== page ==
Nonetheless, this delicacy gives a good taste when dipped in Chinese vinegar. Serving is very much generous, with the size of each shao mai being about one-and-a-half times that of the commonly known Hong Kong Dim Sum siew mai.

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Maize Leaf Steamed Rice Dumpling ($4.00)

I should say this is the most delectable Szechuan Dim Sum dish served at this restaurant. Miniature in size, the rice dumpling has a silky smooth surface texture which glistens under the restaurant lights.

Two bites was just enough for me to savour this piece of fragrant delicacy. Blamed with the aroma of the maize leaf wrapped around it, the rice bits along with its smooth texture indeed offers a delightful pleasure to the tongue and the palate.

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Sweet & Spicy Prawn Balls in Smooth Szechuan Sauce ($18.80)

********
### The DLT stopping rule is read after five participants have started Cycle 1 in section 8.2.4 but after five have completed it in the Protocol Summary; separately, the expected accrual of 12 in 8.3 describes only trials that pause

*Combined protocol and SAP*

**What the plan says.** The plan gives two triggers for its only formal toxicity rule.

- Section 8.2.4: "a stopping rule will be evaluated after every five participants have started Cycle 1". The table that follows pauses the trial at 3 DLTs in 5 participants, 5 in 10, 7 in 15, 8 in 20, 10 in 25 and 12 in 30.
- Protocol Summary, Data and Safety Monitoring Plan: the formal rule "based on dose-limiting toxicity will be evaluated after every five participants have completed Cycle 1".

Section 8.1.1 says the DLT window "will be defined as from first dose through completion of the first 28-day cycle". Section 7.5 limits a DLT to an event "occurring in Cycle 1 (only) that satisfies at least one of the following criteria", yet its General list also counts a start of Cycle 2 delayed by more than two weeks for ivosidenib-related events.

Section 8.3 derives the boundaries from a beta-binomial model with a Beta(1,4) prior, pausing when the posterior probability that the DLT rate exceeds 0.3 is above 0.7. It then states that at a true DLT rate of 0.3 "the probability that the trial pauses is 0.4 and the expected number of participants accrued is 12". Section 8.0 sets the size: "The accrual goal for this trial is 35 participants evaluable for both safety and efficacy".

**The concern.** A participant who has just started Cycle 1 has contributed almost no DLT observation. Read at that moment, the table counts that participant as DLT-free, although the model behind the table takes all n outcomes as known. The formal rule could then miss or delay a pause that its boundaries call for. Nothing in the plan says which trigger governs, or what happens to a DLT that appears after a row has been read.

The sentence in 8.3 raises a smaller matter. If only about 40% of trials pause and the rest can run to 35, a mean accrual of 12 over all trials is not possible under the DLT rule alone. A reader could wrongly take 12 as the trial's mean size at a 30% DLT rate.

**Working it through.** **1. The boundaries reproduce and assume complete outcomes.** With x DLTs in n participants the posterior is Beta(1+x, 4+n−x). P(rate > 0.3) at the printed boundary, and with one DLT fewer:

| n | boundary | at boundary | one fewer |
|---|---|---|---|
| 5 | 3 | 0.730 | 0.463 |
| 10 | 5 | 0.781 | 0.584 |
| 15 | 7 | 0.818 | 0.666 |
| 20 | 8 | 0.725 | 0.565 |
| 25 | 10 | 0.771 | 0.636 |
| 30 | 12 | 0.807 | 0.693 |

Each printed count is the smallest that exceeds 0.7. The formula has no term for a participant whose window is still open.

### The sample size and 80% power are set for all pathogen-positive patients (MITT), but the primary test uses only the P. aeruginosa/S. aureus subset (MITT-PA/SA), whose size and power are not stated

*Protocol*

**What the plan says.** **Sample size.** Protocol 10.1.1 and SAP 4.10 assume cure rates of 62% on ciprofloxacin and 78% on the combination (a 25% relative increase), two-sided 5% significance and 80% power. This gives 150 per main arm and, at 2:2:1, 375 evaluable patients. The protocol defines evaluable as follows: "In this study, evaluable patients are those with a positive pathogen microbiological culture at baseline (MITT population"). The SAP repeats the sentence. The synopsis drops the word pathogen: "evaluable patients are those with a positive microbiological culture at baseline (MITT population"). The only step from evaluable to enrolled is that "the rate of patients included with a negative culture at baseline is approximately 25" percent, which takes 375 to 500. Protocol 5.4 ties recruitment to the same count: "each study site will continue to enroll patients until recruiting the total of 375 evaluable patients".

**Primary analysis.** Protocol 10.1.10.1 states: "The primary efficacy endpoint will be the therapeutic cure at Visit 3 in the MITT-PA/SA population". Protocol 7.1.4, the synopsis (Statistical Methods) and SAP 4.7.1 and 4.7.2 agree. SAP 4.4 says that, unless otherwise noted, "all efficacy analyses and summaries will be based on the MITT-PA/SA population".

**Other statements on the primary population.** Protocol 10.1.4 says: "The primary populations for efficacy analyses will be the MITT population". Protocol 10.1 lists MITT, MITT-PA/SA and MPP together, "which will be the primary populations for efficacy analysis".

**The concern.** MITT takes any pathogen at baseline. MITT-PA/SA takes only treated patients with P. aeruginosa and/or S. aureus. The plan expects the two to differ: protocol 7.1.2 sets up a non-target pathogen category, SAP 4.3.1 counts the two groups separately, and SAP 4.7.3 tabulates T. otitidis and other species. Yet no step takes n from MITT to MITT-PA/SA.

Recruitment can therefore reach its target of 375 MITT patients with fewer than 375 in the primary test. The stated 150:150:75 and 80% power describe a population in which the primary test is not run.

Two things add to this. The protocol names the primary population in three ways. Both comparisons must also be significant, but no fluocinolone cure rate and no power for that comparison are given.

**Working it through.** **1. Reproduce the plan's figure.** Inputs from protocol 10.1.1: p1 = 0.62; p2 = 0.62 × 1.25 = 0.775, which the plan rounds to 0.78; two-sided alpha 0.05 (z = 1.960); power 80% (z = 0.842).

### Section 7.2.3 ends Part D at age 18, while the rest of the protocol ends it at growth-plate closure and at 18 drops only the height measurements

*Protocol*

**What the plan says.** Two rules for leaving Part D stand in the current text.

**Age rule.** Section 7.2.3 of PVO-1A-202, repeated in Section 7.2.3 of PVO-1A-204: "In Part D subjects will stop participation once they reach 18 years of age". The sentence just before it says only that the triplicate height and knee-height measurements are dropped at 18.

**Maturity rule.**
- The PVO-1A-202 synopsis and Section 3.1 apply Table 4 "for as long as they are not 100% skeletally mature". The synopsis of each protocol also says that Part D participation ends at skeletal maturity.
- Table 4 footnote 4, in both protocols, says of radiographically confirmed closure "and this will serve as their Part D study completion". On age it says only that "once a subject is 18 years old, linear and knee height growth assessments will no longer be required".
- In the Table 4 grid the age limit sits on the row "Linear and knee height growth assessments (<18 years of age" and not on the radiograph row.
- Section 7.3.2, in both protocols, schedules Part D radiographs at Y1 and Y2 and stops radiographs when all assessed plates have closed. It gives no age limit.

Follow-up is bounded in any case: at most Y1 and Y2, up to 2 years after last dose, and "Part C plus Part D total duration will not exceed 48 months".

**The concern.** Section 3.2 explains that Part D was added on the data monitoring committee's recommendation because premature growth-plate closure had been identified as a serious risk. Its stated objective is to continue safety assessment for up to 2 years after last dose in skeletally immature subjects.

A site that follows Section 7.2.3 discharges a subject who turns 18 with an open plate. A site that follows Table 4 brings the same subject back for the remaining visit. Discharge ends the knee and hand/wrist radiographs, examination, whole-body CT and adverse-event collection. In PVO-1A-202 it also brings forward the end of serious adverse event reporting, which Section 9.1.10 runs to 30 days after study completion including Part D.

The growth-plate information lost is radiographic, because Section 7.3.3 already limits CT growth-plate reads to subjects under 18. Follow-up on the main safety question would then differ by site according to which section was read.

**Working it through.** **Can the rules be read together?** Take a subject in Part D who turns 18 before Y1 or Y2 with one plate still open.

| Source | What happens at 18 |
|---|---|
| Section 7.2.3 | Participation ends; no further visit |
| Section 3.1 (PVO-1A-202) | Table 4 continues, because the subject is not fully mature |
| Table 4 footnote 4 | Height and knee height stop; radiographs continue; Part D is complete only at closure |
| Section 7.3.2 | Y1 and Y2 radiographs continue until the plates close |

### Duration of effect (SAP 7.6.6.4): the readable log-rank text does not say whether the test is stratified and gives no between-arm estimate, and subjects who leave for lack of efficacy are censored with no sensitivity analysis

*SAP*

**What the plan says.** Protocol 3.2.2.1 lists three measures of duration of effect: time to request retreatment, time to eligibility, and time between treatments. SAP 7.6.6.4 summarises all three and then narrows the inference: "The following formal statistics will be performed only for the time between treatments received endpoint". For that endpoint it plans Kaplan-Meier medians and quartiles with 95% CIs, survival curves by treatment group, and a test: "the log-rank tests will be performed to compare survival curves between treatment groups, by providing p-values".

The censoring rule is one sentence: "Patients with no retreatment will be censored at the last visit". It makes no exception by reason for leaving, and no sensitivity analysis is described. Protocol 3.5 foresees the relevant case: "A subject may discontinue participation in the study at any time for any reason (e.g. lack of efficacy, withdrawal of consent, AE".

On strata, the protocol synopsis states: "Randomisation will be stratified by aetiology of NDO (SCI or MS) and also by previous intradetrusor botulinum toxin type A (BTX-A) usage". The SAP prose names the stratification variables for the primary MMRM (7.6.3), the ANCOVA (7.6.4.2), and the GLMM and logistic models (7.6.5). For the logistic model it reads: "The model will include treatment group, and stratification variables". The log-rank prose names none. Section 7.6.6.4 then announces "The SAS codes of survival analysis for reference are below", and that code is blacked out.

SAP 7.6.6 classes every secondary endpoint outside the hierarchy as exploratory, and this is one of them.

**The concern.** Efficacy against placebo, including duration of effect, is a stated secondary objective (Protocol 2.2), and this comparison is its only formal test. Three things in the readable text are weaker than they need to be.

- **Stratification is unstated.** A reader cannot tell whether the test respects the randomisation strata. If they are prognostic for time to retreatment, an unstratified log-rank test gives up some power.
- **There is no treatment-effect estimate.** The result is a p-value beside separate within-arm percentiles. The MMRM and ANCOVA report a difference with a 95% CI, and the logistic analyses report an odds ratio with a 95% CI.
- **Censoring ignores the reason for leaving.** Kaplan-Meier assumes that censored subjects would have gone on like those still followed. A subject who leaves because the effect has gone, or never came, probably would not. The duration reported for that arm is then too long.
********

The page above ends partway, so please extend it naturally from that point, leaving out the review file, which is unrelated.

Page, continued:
Living up to its dish name and description, the sauce base of this dish gives an inviting, silky texture to the already well-balanced flavour of the prawn balls. The prawns are large and succulent, and every chew of it releases tiny, rhythmical squirts of sleek oil that oozes and complements wells with it.

Gungho eaters may pair their prawn bites with the pieces of dried “ma la”, i.e. numbing and spicy chili, which have been stir-fried together with the prawn pieces. Nothing to lose for the precautionary spice-fearer, as the prawn pieces and the perfectly blended sauce are sure to give you a wholesome combination of taste — a terrific coalescence of sweet, spicy and slightly sour taste.

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Boiled Deep Sea Fish Fillet in Spicy Sauce ($22.80)

A definite avoidance for the faint-hearted for spicy food. Just by lifting a piece of fillet reveals it being coated with the Szechuan spicy chili oil, and that was enough to make me gasp for a breath of air to alleviate the numb and piercing sensation caused by the level of chilli spice.

The fish fillets are are thick in slices, and have a taste of fresh ocean catch. This is considered one of the main dishes being served, a must-try for the Szechuan restaurant goer. Just be prepared and gear yourself up for the numbing tanginess the dish awaits you.